For the first 5 to 7 days of development, the embryo is surrounded and protected by an outer shell called the zona pellucida. In normal circumstances, when the embryo reaches the uterus, this zona partially dissolves and the embryo ‘hatches’ out, allowing it to implant in the uterus.
In some patients it is thought that infertility may be caused by a hardening of the zona, which makes it difficult for the embryo to hatch and implant.
Assisted hatching is a laboratory micromanipulation technique carried out before the embryos are replaced in the uterus following an IVF or ICSI cycle that helps the embryo to hatch from the zona.
Who is assisted hatching suitable for?
Assisted hatching is generally recommended in the following circumstances:
- The woman is aged 35 years or older
- The woman has high FSH levels
- Couples who have failed to get pregnant following previous IVF cycles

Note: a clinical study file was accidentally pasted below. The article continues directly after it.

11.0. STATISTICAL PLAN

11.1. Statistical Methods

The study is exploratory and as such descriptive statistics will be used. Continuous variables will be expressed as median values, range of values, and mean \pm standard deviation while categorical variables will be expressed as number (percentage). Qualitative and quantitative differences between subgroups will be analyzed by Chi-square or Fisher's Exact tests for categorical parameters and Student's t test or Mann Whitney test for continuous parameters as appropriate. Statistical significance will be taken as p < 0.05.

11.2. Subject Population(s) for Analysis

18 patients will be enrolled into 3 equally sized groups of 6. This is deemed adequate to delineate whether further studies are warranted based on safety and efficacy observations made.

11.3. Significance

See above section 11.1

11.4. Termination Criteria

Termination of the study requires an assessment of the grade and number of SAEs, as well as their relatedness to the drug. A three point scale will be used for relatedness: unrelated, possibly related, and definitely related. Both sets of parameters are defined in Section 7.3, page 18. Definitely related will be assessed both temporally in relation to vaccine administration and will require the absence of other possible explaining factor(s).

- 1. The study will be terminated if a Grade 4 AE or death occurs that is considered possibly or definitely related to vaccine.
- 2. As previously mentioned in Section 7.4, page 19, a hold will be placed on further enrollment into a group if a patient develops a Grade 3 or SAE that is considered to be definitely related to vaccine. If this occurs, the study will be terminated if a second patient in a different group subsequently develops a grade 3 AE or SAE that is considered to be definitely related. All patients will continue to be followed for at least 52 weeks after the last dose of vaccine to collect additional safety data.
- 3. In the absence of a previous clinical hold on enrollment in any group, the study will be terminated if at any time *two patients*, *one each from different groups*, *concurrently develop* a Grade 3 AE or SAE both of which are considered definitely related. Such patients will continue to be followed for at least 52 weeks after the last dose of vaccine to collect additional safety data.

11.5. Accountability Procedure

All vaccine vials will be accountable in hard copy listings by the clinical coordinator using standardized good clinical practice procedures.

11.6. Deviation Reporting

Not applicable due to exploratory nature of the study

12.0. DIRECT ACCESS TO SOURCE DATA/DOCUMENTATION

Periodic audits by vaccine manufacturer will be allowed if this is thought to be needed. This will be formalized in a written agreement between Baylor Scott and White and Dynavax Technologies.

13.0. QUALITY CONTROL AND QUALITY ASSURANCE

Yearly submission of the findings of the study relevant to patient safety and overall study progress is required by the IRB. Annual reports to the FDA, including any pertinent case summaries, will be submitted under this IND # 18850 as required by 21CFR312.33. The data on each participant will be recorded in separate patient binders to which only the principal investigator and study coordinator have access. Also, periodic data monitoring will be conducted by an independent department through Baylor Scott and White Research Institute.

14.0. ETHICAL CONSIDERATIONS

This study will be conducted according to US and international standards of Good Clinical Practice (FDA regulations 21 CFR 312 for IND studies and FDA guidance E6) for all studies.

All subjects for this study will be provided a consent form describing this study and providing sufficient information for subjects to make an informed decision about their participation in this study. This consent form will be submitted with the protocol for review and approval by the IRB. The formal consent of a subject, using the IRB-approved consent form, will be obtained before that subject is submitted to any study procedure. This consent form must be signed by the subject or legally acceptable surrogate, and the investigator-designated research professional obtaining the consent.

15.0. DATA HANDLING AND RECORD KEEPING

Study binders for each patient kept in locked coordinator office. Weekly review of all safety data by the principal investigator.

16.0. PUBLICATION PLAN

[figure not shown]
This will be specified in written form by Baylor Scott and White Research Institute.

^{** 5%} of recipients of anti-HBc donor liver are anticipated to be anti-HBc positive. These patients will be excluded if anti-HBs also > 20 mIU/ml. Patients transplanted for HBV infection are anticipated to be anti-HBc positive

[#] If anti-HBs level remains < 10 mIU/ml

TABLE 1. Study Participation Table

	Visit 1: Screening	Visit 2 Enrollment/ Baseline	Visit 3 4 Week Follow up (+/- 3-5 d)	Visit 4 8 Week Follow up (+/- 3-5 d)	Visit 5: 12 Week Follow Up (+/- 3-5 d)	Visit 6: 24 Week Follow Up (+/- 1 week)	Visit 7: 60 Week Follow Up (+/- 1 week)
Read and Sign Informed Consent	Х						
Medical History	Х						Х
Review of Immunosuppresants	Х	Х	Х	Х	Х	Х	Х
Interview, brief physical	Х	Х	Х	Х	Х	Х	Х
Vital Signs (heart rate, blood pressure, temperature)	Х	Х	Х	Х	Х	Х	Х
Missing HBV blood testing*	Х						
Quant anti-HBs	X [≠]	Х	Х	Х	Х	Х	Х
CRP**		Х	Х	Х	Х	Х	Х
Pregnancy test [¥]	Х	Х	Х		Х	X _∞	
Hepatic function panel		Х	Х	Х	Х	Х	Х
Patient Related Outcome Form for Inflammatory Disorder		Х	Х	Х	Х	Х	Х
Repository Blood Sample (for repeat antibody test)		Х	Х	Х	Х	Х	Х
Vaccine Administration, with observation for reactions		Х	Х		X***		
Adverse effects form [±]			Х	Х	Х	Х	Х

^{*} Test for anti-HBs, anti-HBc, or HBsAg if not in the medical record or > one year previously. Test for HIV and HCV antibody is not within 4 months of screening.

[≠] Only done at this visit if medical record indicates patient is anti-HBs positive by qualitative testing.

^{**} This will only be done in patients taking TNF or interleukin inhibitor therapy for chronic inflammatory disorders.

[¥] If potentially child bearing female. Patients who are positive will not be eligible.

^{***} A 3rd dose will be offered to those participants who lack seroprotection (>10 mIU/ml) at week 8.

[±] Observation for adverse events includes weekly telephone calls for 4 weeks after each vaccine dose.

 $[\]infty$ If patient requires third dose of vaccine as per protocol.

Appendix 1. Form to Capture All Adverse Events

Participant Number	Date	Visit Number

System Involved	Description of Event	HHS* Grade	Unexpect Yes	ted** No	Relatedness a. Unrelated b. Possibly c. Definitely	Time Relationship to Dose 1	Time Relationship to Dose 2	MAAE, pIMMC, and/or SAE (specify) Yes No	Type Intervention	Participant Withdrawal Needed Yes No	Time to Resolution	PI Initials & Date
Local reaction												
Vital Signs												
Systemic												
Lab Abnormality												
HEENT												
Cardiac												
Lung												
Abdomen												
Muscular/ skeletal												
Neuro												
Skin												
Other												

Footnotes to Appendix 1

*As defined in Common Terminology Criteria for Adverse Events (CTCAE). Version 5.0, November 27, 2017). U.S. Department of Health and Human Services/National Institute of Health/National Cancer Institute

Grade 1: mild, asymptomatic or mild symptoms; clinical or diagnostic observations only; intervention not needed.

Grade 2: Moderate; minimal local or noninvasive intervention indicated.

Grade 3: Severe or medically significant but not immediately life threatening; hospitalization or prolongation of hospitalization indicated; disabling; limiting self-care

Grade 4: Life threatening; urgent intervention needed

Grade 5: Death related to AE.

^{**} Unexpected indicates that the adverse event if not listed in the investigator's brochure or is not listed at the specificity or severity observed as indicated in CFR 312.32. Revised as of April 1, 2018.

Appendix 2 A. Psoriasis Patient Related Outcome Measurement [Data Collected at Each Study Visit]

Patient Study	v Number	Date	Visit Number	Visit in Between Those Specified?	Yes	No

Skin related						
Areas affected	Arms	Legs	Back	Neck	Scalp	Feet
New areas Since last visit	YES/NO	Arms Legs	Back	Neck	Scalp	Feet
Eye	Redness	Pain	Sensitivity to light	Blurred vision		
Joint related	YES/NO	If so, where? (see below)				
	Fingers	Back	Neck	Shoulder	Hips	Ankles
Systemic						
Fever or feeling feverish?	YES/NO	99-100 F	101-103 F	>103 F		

- Couples where a distinct thickening of the zona is noted by the embryologist.
- Frozen embryo replacements.
what does assisted hatching involve?
Assisted hatching is carried out in the laboratory by experienced embryologists. Using a very high powered microscope, a small slot is made in the zona using a very fine needle. Assisted hatching is carried out before the embryo transfer on those embryos that have been chosen for transfer. Once it is returned to the uterus, the embryo can hatch through this opening and implant naturally.